On June 27th, the European Commission exacted a 2.4 billion euro ($2.7 billion) fine for violation of the EU’s antitrust regulations. The report cited the search engine’s tendency to direct users to the company’s own shopping platform while relegating competitors to less prominent places in their search results. This “denied other companies the chance to compete on the merits and to innovate,” as well as denying consumers “a genuine choice of services and the full benefits of innovation.”
The results have been costly for Google, whose parent company Alphabet Inc. saw its stock lose 5.8 billion dollars in the days following the fine announcement. More broadly, the news also proved painful for the technology sector, with Nasdaq losing nearly half a point and Facebook losing a full percentage point in value in a day.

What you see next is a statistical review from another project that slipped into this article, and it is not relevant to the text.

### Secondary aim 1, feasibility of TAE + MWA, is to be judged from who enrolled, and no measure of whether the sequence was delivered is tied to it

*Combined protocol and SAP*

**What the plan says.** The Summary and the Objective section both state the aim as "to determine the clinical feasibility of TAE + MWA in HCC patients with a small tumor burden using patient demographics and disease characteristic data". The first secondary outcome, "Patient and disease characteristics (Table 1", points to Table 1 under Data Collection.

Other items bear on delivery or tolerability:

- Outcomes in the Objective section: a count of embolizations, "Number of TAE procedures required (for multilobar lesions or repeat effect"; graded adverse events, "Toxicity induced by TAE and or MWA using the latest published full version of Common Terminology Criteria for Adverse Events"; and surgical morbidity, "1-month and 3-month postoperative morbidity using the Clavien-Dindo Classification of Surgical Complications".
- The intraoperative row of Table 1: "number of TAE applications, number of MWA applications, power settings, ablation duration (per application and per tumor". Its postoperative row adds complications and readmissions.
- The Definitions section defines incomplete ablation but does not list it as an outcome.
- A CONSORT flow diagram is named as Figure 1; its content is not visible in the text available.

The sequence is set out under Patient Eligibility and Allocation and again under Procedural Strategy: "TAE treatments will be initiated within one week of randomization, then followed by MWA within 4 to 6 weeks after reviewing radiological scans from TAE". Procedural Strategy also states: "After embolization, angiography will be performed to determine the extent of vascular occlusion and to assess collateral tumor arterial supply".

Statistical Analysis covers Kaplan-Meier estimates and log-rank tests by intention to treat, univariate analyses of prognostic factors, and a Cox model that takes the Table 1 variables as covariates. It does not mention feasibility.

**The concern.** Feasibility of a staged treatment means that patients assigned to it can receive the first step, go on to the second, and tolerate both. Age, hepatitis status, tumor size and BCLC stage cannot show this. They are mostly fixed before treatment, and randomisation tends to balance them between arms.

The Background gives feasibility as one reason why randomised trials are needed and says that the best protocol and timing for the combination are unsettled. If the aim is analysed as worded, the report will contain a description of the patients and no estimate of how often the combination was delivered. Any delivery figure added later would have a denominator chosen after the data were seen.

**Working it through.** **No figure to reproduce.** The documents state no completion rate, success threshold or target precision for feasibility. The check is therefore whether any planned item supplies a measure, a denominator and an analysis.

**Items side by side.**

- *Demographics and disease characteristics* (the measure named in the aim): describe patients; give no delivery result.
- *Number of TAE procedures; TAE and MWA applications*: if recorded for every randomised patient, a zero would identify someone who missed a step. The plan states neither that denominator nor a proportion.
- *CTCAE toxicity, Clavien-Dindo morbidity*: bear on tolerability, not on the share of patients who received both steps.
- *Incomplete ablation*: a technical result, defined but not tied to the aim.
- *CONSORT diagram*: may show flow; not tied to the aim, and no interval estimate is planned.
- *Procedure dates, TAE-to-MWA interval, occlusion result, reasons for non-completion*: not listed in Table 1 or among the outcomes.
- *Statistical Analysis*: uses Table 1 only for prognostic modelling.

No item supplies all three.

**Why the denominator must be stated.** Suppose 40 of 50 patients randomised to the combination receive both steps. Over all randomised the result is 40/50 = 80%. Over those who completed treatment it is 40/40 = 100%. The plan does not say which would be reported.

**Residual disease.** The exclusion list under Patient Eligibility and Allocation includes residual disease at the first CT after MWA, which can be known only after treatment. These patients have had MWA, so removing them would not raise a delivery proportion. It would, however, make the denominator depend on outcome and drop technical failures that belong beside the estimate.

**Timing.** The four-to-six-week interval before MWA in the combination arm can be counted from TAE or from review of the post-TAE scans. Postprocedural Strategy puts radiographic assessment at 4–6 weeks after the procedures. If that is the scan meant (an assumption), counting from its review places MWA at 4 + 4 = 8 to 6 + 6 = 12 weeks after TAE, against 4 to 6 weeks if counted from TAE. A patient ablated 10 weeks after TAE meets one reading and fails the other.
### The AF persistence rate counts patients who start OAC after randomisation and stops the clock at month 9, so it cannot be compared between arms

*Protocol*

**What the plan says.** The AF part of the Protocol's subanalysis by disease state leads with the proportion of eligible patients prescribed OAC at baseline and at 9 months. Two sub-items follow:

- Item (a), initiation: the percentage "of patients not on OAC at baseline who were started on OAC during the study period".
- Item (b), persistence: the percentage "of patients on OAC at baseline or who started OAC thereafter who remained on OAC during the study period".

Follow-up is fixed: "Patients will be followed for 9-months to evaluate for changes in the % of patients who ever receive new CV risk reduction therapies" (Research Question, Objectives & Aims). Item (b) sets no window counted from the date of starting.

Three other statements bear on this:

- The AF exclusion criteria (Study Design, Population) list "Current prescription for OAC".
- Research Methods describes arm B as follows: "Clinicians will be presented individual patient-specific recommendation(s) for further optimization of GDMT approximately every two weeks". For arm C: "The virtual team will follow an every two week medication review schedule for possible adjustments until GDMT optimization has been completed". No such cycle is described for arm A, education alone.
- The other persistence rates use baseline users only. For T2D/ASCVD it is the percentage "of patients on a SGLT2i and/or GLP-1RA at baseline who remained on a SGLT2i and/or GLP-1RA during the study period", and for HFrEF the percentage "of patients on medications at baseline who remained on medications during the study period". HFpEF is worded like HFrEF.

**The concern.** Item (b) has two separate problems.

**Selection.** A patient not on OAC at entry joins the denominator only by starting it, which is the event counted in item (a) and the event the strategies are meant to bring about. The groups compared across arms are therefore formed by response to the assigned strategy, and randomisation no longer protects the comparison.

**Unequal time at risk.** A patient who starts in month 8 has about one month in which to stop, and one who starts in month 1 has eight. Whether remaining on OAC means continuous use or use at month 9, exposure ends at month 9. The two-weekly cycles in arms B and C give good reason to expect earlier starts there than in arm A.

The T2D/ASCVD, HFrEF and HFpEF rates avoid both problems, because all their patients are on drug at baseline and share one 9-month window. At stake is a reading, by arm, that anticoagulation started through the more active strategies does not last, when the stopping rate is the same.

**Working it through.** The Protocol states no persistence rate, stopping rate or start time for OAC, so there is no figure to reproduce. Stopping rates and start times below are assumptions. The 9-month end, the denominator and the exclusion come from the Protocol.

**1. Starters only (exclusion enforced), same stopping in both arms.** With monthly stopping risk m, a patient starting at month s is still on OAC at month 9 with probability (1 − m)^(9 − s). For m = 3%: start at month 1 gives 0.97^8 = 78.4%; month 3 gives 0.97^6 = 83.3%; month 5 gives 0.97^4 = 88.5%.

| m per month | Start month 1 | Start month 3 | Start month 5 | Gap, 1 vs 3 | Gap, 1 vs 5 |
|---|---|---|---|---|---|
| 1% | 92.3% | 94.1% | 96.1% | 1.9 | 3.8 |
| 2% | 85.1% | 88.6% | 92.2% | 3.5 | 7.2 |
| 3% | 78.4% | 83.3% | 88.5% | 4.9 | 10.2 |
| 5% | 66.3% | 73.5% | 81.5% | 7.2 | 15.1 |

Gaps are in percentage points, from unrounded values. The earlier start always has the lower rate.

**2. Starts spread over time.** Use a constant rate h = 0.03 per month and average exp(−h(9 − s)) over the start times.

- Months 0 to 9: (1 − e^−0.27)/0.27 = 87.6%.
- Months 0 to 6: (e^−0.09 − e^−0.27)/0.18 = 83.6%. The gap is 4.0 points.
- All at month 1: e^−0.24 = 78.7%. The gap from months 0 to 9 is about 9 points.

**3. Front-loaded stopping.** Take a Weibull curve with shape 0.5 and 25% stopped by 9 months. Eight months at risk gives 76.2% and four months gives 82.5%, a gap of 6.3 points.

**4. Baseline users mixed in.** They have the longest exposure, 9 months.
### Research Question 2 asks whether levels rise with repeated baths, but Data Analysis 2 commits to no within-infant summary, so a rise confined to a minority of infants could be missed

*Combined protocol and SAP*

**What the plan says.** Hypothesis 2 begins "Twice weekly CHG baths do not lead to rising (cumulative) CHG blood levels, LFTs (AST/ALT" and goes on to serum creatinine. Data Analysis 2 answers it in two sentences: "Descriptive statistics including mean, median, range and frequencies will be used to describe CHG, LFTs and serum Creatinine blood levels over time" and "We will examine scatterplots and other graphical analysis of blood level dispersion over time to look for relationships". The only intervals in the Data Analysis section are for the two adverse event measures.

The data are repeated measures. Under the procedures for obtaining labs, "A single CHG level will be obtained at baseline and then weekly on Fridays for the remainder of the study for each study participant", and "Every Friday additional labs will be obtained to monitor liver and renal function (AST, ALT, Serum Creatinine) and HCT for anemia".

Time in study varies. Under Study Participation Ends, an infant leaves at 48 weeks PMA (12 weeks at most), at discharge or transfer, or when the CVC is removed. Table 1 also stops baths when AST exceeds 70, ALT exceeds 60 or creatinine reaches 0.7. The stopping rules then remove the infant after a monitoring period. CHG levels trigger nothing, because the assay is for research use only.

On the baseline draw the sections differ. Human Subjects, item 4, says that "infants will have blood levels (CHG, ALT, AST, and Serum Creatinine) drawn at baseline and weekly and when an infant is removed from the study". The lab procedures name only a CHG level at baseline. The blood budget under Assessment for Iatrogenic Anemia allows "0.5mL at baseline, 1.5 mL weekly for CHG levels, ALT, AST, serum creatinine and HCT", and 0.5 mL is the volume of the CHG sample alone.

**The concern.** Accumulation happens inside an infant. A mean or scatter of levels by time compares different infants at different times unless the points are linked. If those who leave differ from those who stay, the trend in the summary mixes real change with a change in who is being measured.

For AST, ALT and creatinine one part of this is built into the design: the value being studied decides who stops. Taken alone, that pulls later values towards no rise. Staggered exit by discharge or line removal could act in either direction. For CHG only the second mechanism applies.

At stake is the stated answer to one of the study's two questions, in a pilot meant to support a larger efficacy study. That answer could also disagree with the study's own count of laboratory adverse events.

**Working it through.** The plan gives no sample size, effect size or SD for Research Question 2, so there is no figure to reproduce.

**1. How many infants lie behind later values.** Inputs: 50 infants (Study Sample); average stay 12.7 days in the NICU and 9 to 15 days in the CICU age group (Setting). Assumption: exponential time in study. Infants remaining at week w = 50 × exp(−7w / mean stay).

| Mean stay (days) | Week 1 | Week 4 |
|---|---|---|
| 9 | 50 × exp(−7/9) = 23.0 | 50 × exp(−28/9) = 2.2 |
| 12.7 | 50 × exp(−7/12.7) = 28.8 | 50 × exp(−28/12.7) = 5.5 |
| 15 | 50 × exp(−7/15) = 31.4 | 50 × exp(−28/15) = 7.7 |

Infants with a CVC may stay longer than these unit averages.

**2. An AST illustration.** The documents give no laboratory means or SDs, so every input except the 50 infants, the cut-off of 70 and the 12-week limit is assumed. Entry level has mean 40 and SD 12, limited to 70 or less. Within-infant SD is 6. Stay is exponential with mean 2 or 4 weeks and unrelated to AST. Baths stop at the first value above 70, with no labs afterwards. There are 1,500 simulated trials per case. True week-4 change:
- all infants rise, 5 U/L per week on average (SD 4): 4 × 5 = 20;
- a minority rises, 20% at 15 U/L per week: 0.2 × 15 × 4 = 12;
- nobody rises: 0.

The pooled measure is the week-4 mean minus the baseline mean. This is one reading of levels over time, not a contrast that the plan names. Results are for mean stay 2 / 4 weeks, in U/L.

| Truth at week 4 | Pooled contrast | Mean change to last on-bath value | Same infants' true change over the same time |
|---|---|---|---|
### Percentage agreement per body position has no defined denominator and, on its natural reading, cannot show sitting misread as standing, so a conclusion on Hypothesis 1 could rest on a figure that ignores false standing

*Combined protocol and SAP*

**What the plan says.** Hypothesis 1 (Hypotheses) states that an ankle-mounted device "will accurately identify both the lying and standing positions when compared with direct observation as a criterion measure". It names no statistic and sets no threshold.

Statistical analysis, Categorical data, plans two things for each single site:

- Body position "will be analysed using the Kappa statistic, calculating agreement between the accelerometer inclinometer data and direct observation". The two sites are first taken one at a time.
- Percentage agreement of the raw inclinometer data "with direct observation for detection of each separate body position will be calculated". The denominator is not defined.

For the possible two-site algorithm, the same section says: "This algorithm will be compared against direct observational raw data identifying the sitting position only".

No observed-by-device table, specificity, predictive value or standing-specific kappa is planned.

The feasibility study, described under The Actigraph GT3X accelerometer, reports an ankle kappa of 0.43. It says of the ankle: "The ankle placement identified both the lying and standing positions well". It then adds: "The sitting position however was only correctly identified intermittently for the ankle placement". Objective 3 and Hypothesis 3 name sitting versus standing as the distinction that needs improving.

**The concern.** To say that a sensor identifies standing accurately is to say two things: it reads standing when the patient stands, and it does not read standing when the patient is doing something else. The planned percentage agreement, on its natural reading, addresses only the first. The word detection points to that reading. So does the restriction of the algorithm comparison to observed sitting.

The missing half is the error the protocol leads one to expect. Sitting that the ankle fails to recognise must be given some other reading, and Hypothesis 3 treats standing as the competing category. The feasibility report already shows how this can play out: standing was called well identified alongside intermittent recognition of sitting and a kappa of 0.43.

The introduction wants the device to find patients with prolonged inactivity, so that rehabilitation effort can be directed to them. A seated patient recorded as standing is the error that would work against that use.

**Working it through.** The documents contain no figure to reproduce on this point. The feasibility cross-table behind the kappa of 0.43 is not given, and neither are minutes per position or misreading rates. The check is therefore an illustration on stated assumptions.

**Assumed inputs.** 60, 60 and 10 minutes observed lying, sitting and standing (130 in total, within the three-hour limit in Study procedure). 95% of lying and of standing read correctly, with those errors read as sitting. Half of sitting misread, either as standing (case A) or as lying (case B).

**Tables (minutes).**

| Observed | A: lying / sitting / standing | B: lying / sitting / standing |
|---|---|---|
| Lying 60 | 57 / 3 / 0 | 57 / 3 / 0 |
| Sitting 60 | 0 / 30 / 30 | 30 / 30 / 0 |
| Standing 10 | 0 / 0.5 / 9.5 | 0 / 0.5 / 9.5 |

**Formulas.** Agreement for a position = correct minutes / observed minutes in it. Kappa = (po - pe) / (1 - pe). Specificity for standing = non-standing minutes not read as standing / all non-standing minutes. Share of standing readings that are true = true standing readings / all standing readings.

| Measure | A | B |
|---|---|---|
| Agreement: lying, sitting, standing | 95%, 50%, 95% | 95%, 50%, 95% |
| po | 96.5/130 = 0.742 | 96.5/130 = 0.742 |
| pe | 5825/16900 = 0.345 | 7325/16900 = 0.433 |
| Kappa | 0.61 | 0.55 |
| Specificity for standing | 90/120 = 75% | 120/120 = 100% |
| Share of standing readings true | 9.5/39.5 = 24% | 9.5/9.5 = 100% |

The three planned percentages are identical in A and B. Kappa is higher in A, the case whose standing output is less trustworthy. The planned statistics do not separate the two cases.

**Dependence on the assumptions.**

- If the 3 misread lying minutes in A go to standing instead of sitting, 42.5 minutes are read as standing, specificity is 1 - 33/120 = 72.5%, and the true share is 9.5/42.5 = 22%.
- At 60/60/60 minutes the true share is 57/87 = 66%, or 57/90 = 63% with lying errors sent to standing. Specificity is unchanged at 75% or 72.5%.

That said, these are manageable losses, which suggests that investors don’t find them overly worrisome by themselves. In any case, speculation of a new tech bubble and market insecurity has been brewing since the start of the summer. So an antitrust announcement from the end of June can only be a part of the explanation for the current instability.
Of course, Google’s current legal woes in Europe also need to be understood in the context of a broader European crackdown on anticompetitive practices by American companies. Google itself is also facing accusations of placing unfair restrictions on Android manufacturers and mobile network operators, as well as an investigation into the company’s advertising service. Similarly, Facebook and Amazon are also facing antitrust charges from EU regulators, and Apple stands accused of owing 13 billion euros ($14.7 billion) in back taxes to the Irish government.